2 Timothy 2:11-13
This saying is trustworthy: If we have died with him, we shall also live with him; if we persevere, we shall also reign with him. But if we deny him, he will deny us. If we are unfaithful, he remains faithful, for he cannot deny himself.
Did you notice how different the last of those lines is? The first two are very positive. If we have died with him… If we persevere… However, the third one turns very dark. If we deny him… But in all three of these, we see a parallel response from Jesus.
The first two are a response and promise of salvation. The third one has an equally dark response to what is proposed. If we deny him, he will deny us.
So the first three verses of this little song – and it probably was a song in St. Paul’s time – speak about salvation and damnation. But the last verse does not follow that same pattern. Yes, there is a parallelism in the verse. Unfaithful versus faithful. Or, to reverse that, an eternal love versus failed love.
More simply put, the whole piece is a song praising Christian endurance based on the Lord’s faithfulness.
This is the key point of the difference. It is, in a hidden way, a commentary on the theological virtues of faith hope and love.
Wait a minute! How did I jump to the theological virtues?
Hope and faith come to us almost at the same instant, though I believe hope comes first. We hope that the message of the gospel is true.
But this is what Paul said right at the beginning of this reading from second Timothy. “Remember Jesus Christ, raised from the dead,… such is my gospel”, or “this is what I always preach, even when it puts me in chains.” But he then says a great line that we need to remember: “the word of God is not chained.”
This is why we have hope. And hope is intimately tied to both faith and trust in who God is, and what he promised. Listen to the song again: “If we have died with him we shall also live with him; if we persevere we shall also reign with him.”
And once this hope is established in our hearts, it leads our minds to follow in faith. And as these two join our hearts and minds, hope and faith, hearts and minds, it leads us to love of God. It leads us to being faithful.
Remember: the love of God cannot be destroyed or withheld from us. That is why Jesus will always remain faithful. But then, there is also the warning: “if we deny him, he will deny us.” So there is risk that we might fail in pursuing heaven. We can choose to deny him. The result is he will deny us. But his love for us, his faithfulness, never ceases.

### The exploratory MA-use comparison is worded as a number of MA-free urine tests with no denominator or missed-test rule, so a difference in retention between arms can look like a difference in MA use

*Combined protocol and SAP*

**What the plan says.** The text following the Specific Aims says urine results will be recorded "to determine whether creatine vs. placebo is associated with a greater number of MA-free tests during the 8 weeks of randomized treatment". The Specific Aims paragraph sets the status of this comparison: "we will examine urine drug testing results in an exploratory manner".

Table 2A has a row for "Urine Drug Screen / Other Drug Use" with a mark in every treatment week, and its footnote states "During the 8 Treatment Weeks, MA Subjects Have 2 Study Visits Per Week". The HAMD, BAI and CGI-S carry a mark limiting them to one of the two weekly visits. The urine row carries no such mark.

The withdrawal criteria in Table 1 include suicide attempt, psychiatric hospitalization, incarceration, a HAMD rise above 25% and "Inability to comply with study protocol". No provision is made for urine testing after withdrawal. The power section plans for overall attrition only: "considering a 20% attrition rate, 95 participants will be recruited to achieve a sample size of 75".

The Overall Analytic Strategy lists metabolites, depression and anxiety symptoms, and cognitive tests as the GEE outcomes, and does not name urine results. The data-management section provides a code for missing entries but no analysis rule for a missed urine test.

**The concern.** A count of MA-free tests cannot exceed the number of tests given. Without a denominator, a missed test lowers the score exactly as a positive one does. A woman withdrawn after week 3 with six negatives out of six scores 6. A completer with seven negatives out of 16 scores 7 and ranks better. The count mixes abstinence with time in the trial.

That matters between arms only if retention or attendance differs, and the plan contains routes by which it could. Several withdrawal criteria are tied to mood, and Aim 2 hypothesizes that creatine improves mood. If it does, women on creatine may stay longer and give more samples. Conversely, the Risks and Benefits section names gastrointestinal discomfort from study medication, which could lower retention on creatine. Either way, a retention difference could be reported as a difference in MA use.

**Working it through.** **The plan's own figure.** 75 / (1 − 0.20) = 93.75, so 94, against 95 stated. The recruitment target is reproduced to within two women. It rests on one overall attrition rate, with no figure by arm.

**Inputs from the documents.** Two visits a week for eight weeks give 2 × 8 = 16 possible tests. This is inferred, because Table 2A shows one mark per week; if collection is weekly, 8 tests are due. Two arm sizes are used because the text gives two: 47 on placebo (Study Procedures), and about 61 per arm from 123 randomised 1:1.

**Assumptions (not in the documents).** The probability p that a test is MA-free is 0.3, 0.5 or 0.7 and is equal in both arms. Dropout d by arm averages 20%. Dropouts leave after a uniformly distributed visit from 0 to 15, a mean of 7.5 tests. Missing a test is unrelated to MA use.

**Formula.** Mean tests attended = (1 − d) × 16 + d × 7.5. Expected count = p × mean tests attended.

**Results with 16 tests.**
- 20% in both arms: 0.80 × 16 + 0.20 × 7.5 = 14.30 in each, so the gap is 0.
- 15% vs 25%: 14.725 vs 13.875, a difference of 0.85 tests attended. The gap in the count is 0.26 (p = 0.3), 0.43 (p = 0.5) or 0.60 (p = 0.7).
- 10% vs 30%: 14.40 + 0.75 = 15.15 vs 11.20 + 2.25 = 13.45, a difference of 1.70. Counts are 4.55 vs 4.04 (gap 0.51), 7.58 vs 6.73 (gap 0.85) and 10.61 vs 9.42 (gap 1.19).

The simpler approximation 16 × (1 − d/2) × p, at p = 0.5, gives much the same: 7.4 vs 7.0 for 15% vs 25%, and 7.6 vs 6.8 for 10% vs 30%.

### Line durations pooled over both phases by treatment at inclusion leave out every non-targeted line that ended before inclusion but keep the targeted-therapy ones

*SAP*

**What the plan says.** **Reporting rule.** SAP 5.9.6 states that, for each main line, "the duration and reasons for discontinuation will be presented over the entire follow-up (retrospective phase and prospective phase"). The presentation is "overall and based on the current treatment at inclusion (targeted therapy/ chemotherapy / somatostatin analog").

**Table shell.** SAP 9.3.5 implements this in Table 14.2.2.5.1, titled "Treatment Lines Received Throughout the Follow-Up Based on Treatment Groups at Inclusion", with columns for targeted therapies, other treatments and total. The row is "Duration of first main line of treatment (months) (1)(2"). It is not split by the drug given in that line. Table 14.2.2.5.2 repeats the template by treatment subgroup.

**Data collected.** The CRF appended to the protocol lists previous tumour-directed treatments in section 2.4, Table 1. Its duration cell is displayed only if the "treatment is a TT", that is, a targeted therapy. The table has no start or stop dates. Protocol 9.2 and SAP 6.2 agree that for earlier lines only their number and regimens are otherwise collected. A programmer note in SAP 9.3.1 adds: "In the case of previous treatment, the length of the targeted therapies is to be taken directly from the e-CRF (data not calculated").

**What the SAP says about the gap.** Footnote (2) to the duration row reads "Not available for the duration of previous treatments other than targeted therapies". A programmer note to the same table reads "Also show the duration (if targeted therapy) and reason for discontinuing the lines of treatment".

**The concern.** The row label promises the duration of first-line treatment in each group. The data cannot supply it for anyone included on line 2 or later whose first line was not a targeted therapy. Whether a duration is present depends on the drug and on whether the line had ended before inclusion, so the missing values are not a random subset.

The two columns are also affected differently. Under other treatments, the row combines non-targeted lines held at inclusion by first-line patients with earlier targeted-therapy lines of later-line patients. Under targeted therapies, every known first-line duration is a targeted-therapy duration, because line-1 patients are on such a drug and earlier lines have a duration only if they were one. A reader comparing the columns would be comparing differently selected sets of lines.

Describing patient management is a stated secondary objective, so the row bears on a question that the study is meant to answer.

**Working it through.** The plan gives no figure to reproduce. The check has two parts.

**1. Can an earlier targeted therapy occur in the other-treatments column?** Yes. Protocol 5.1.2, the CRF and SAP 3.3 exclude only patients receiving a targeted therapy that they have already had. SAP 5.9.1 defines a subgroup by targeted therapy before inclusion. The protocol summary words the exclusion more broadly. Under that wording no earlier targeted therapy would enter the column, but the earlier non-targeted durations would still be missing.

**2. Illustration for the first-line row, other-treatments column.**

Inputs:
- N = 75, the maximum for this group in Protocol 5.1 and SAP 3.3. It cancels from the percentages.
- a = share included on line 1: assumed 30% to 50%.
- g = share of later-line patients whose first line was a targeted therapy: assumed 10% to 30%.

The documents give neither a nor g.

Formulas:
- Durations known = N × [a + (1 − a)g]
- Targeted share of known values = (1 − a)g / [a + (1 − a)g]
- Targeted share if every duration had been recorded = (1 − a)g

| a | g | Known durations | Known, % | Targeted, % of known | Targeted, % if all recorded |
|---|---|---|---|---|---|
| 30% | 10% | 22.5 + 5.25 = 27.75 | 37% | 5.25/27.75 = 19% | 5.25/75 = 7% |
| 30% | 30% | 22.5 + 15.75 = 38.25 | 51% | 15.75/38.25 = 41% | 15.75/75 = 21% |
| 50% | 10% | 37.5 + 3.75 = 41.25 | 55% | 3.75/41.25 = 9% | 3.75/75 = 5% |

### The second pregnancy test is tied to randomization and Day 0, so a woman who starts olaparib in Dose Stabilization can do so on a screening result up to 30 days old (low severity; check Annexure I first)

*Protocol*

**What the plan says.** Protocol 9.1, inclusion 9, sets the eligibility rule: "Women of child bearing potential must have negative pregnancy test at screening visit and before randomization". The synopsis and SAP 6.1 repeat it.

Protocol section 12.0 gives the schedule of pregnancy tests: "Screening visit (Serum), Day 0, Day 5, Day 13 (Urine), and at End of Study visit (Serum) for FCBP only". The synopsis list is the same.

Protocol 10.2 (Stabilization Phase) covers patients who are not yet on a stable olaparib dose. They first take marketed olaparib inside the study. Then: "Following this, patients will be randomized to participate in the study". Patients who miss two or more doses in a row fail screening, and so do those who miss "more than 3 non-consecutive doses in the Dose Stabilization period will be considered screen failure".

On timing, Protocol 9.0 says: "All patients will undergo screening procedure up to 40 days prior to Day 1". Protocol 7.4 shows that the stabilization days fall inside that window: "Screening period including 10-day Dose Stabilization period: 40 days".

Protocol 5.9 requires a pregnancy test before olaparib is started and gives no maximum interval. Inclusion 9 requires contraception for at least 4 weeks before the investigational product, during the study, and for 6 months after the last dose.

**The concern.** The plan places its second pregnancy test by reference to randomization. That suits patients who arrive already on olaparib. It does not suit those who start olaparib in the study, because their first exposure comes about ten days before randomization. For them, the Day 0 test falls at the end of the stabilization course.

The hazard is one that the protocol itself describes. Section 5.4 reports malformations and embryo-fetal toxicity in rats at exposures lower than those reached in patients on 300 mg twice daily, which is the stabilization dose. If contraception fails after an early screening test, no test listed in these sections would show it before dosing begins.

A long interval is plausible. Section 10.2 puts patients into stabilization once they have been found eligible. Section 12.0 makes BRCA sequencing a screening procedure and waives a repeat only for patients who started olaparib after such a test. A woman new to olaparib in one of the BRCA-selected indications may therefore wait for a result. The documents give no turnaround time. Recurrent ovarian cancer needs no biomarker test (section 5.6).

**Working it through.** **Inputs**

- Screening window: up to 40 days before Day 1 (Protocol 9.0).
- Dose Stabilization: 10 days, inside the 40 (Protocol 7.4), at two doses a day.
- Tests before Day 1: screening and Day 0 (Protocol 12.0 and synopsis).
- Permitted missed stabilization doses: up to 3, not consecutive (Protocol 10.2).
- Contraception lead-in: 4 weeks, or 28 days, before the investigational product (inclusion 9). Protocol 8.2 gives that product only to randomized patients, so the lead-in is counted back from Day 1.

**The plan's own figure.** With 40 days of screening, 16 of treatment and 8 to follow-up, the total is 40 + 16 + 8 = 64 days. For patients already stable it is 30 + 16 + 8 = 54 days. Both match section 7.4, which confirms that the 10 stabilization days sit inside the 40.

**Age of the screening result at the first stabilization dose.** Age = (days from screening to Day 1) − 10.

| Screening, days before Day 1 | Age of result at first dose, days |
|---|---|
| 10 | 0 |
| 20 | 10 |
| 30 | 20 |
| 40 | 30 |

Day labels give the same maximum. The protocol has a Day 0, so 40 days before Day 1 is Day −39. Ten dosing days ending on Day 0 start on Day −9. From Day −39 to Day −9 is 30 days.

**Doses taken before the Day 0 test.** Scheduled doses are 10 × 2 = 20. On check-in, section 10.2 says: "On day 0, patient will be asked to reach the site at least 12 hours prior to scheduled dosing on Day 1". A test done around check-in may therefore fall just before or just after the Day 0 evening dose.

I suppose this might be somewhat hard to understand in some people’s minds. And that’s the reason why some people want to think that God will not let anyone remain in hell for eternity. But you must understand that it is because of his love that he will allow people to go to hell. I have said this before: it will be more painful for those people who are in hell to stay close to God and his love that it will be for them to run from God and live in an eternity away from him.
So… as St. Paul says introducing this song: “this saying is trustworthy.” We have died with Christ, we will reign with Christ, provided we do not deny him, or turn unfaithful to his love.
Lord Jesus, you told us we can trust in the constancy of your love – in your faithfulness. We rely on that in our frailty. We know our own lives, but you know us better. We know we have a tendency to fail, to sin. But you know our hearts and our desire to stay with you.
Give us the courage we need to turn our backs on unfaithfulness, on sin, on anything that would lead us to deny you. Help us to live in the virtues you have given us. Only by your help can we succeed in living a life dedicated to you, in living a life worthy to be called Christian.
Only by your help, by your grace, can we have any hope to reign with you forever in heaven. May the Queen of Hope assist us until we arrive safely in your kingdom. Amen.